DENVER, Colo., Nov. 18 — Eurotech, a leading provider of embedded and supercomputing technologies, will present their new concept of mini HPC system at SC13, the supercomputing conference starting today in Denver, CO.
In order to meet the growing demand for smaller HPC systems that cater SMEs and departments computational needs, as a way to bridge the gap between a $1000 workstation and a $10m data center, Eurotech presents to the market the Aurora G-Station, powered by NVIDIA Tesla GPU accelerators, and the Aurora Cube, the CPU-only version.
The Aurora products manage to work around the drawbacks that prevented the personal supercomputer concept to fly. First of all, they are fan-less so they make no noise thanks to the Aurora Direct Liquid Cooling technology. Second, they present no messy cabling thanks to an intelligent backplane which provides nodes interconnects and distributes the water and low voltage electrical power. Third, the G-Station and Cube are launched in a moment when the major industrial applications companies in CAE, CFD, rendering, computational chemistry, etc. are effectively proposing software solutions that scale better on CPUs but also over GPUs accelerators.
“Workstation are the still the widespread answer to departmental and SME high performance computing needs,” remarks Giovanbattista Mattiussi, head of HPC marketing at Eurotech – “But, although they are much more powerful now than few years ago, in many cases they are not enough. I recently visited an automotive customer and even though they had the most powerful workstations in the market networked together with Gb Ethernet, their simulations take from days to weeks to complete!”
Built on the same architectural grounds of the innovative and world greenest Aurora Tigon Supercomputers, the Aurora G-Station and Cube maximize performance, energy efficiency and high density.
“The challenges we faced in developing the G-Station were mostly in the packaging of it to combine high computational power, low noise operations, compactness and simplicity of deployment/installation,” says Paul Arts, Eurotech HPC R&D director. “A fully loaded G-Station has a peak performance of over 22 TFlop/s, and despite an efficiency of over 3.2 GFlops/watt, we needed to cool the resulting heat of such high performance in the most silent way, so avoiding fans as much as we could.”
“It was determinant we could leverage the Aurora water-cooled architecture,” continues Arts. “Our Aurora motherboards are entirely water cooled, including the NVIDIA GPU accelerators. Avoiding fans, water cooling represents the most silent way possible to cool a computer.”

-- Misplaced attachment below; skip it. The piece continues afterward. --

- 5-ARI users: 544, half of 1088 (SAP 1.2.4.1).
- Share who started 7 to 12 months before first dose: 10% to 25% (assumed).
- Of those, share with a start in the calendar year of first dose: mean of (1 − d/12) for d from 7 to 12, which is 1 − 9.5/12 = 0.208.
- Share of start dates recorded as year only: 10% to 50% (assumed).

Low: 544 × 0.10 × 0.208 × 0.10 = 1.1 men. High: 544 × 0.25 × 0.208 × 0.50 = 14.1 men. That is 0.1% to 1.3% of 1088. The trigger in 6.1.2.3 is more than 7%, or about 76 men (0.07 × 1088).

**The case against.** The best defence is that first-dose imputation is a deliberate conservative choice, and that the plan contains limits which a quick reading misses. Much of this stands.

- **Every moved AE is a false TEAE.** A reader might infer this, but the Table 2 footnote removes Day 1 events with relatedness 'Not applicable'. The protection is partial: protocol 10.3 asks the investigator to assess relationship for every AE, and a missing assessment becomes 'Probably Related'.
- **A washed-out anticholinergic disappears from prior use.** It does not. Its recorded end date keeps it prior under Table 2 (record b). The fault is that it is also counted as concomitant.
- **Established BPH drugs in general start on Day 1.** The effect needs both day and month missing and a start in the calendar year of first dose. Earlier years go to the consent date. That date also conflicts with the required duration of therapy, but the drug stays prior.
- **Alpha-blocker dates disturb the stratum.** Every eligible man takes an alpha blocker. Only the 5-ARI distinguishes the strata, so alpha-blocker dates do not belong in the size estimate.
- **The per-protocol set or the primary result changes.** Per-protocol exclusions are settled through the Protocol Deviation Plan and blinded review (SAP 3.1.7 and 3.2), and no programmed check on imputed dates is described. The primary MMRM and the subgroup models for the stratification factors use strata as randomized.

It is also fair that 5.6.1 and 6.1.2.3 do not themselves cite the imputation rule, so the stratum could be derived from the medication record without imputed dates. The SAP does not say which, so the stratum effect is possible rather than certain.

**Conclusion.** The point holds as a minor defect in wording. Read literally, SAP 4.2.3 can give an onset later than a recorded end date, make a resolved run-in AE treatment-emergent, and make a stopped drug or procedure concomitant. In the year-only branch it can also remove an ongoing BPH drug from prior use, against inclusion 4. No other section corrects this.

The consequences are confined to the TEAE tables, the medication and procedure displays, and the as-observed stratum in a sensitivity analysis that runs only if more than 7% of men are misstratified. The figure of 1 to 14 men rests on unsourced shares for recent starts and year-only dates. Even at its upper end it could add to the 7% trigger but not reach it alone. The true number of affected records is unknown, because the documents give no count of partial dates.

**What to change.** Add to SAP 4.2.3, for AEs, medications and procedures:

Water cooling and high density design provide noiselessness and compactness to allow the deployment of Aurora mini clusters even in an office, with no need of a controlled environment at all. The Auroras are equipped with heaters, valves and everything needed to prevent dew point condensation, while the Aurora hot water cooling technology allows water temperature of over 50 °C (122 °F). This means that the Eurotech systems provide a self-sufficient way of controlling the environmental variables, resulting in an extremely powerful HPC cluster with the same “deployability” of a simple workstation.
The Eurotech G-Station and Cube are marketed in 2 versions, with identical IT features but different water cooling solutions.
One version of the product has integrated water cooling, giving the advantage of a standalone system with no need of additional plumbing.
The other version is split, with the computational unit in a cube that fits under a table and the cooling unit (heat exchanger plus pump) in a separate unit that can be accommodated outside the building, with the same technical complexity and plumbing requirements of a home split air conditioner.
As for the specs, the G-Station mounts up to 8 water cooled boards each with double Intel Xeon E5 v2 8-12 cores CPU, double NVIDIA Tesla K20, K20X or K40 GPU accelerators and up to 128 GB DDR3 RAM. In the Aurora Cube, the total number of boards becomes 16. The nodes are interconnected with Infiniband QDR and Gb Ethernet (optionally). Both the G-Station and the Cube have an integrated management node (the Eurotech Antares ICE 1U server product), optional fast storage and remote visualization capabilities supported by NICE DCV software.
Eurotech plans to provide the liquid cooled “mini clusters” with the software stack including firmware, operating system, drivers, cluster manager, resource manager, monitoring software and remote visualization support. Eurotech will offer a mix of open source and commercial solutions depending on customer requirements. While Eurotech will rely on VARs and SIs to configure and characterize the products for the customers, the company has approached the development and management of the product with an appliance style mind-set, working on tests and benchmarks with companies like Altair, Ansys (Enginsoft), Esteco, Autodesk, NICE and ray-tracing software vendors.